Edna Sutton said the whole concept is about creating a melting pot of creativity.
“It’s about joining up the arts,” she said excitedly. “Letting it swirl, letting it feed each other. It’s vibrant in this community. It could really pop. I’m amazed at how many creative people live within such a small radius.”
The Suttons ascribe to a three-pronged philosophy that is the driving force behind the idea for the center.
“It’s about looking at the arts from all different ways,” Edna said. “Creating, teaching and healing. Achieving the widest possible experience of and to different forms of art.”
Music therapy and a music retreat space are two important pieces of that approach. Stephen said there are writers and artists retreats in the Green Mountain State, but there is currently no retreat facility for musicians. He said they hope to create such a place, and will attract musicians from around the U.S. and the world.
The Suttons also hope to create a resource for folks currently living right in Park Village, which lies about a mile from Brandon’s downtown. They hope to have a diner or café within the center open to the public, and expect to offer a number of part-time and full-time jobs.
“It gives the town a second center,” Stephen said. “If we can drag together all the people we’ve met who need a space, the potential is there to create more things for people in Brandon to do, to be involved with and employed by.”
The Suttons said they expect it will take $4.25 million to transform Building K into such a vision, and the fund-raising will be as creative as it’s future inhabitants. The Suttons will be forming a non-profit corporation to oversee and fund the center. They want to establish a community-based cooperative for artists and area residents to support the effort, but they also plan to launch a massive a appeal for funding, sponsorship, and patronage outside Brandon as well.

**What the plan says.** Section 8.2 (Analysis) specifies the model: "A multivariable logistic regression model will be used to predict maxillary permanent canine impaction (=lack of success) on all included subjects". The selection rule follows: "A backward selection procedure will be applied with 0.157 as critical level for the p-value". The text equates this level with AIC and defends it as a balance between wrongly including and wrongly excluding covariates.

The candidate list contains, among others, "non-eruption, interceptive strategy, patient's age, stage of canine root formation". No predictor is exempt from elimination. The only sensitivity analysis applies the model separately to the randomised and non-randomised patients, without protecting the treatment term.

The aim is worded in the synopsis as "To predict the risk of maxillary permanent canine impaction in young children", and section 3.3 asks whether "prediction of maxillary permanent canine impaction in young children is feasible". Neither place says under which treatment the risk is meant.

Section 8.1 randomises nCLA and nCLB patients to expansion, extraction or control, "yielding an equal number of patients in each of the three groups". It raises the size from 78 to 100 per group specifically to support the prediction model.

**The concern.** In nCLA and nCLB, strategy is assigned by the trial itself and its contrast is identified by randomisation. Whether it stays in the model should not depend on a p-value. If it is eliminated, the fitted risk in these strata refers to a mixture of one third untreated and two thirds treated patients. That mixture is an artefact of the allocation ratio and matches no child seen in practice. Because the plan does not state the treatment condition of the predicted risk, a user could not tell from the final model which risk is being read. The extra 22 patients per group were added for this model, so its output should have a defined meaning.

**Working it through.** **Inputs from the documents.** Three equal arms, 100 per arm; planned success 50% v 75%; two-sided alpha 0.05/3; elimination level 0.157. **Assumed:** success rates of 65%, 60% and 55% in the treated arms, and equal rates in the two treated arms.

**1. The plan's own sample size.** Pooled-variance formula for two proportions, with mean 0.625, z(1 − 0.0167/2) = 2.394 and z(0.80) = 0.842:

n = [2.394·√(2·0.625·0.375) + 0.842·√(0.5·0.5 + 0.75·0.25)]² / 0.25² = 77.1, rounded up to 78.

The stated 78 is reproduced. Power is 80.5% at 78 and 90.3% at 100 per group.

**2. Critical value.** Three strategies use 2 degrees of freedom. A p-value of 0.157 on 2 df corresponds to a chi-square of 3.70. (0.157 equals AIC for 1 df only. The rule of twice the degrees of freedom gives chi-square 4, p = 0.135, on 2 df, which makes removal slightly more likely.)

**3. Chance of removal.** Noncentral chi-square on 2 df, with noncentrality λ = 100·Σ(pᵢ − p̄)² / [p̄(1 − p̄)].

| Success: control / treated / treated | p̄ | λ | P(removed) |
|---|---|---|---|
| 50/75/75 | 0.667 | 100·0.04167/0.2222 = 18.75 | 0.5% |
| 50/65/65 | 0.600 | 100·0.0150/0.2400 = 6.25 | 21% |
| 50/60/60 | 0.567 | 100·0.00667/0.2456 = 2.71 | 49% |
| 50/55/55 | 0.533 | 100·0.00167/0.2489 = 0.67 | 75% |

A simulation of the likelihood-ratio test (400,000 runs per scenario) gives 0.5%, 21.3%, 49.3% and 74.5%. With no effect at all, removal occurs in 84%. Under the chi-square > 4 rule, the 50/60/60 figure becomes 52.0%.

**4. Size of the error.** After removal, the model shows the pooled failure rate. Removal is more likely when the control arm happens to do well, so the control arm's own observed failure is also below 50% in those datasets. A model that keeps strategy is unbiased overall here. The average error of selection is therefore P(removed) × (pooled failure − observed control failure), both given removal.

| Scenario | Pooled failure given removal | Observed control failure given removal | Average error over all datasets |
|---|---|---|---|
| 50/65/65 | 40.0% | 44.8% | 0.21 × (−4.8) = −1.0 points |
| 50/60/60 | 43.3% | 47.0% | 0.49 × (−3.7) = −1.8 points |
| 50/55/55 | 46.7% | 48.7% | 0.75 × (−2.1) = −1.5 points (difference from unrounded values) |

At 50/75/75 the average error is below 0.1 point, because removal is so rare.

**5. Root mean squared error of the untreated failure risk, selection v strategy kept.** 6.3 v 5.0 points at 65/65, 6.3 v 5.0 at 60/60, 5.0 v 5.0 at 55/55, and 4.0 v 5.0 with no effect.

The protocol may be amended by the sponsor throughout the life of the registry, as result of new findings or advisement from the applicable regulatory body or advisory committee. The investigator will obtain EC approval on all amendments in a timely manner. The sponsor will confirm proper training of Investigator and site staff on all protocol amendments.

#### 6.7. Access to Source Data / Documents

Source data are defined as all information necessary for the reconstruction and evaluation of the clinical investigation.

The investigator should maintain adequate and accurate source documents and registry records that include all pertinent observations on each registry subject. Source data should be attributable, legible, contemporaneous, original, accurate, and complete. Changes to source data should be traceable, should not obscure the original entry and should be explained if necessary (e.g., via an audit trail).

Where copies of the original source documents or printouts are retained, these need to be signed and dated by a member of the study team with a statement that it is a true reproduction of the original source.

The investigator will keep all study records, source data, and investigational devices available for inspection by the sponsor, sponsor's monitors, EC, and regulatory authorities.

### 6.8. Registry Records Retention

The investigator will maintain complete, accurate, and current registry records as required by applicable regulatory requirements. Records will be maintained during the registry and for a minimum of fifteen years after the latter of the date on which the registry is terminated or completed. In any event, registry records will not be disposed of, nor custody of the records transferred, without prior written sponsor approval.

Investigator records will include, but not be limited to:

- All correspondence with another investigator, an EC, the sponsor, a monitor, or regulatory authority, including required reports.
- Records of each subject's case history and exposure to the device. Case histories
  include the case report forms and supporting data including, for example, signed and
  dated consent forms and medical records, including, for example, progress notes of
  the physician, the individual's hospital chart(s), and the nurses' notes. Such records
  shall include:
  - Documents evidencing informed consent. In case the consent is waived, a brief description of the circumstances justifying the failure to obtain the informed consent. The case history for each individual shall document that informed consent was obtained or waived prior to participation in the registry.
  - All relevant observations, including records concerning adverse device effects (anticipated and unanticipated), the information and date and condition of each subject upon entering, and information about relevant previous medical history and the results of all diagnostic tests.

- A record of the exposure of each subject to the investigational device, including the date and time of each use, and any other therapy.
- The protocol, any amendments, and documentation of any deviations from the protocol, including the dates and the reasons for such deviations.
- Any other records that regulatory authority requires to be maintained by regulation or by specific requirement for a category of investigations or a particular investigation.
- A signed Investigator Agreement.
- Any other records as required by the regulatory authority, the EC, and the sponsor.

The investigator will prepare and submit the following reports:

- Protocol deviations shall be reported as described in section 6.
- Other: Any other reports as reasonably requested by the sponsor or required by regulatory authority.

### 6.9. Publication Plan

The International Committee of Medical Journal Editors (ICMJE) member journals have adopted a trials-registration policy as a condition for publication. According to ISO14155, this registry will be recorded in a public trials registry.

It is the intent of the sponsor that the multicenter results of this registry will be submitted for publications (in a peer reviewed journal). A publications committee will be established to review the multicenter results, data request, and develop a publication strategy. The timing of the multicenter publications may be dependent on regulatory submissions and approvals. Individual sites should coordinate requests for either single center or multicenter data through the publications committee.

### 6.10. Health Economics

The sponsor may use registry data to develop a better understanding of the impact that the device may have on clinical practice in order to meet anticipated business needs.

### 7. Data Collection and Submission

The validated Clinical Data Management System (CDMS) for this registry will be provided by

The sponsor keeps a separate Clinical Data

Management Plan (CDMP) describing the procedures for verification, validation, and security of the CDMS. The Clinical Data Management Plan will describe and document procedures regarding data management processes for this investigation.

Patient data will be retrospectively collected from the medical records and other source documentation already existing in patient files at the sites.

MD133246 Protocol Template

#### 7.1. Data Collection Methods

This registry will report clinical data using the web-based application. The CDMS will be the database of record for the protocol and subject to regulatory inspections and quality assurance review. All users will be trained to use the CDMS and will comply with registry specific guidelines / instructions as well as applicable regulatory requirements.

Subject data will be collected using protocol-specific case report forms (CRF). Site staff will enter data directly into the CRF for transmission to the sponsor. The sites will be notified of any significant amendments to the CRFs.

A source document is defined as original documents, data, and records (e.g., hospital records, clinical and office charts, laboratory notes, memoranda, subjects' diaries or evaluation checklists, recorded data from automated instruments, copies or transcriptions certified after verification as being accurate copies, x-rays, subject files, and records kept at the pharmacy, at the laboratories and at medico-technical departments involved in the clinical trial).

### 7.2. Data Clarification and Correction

“We’ve got to attract support from a wider base,” Stephen said. “We’re talking to people from around the U.S. and around the world.”
At the least, Stephen said it will take about $1.25 million to make the building even functional. Sitting vacant for almost 20 years, there are drainage issues that kept a foot of water in the basement. The plumbing and wiring need to be updated and the sewer system needs an overhaul and work is already underway. The couple hope to have at least one wing habitable and move their offices to the building by Christmas.
Stephen said he will also be happy to rent space to anyone for business purposes, as there is more than enough room.
While they admit that the flood recovery takes precedence statewide, Edna Sutton said there is also an opportunity.
“Eyes are on Vermont with the flood damage and this is a way to get eyes on Vermont in a different way,” she said. “And, if we don’t hit back at what’s going on around us, we’re doomed. We’ve got to get this sort of energy and we’ve got to hit it back.”
Her husband took a simply practical approach.
“We just need a bit of carpet, a bit of paint and some lights, then people can visualize themselves there,” he said. “It’ll be huge. All we have to do is raise 99 percent of the funding.”
For more information on the project, contact Stephen and Edna Sutton at Brandon Music, 465-4071.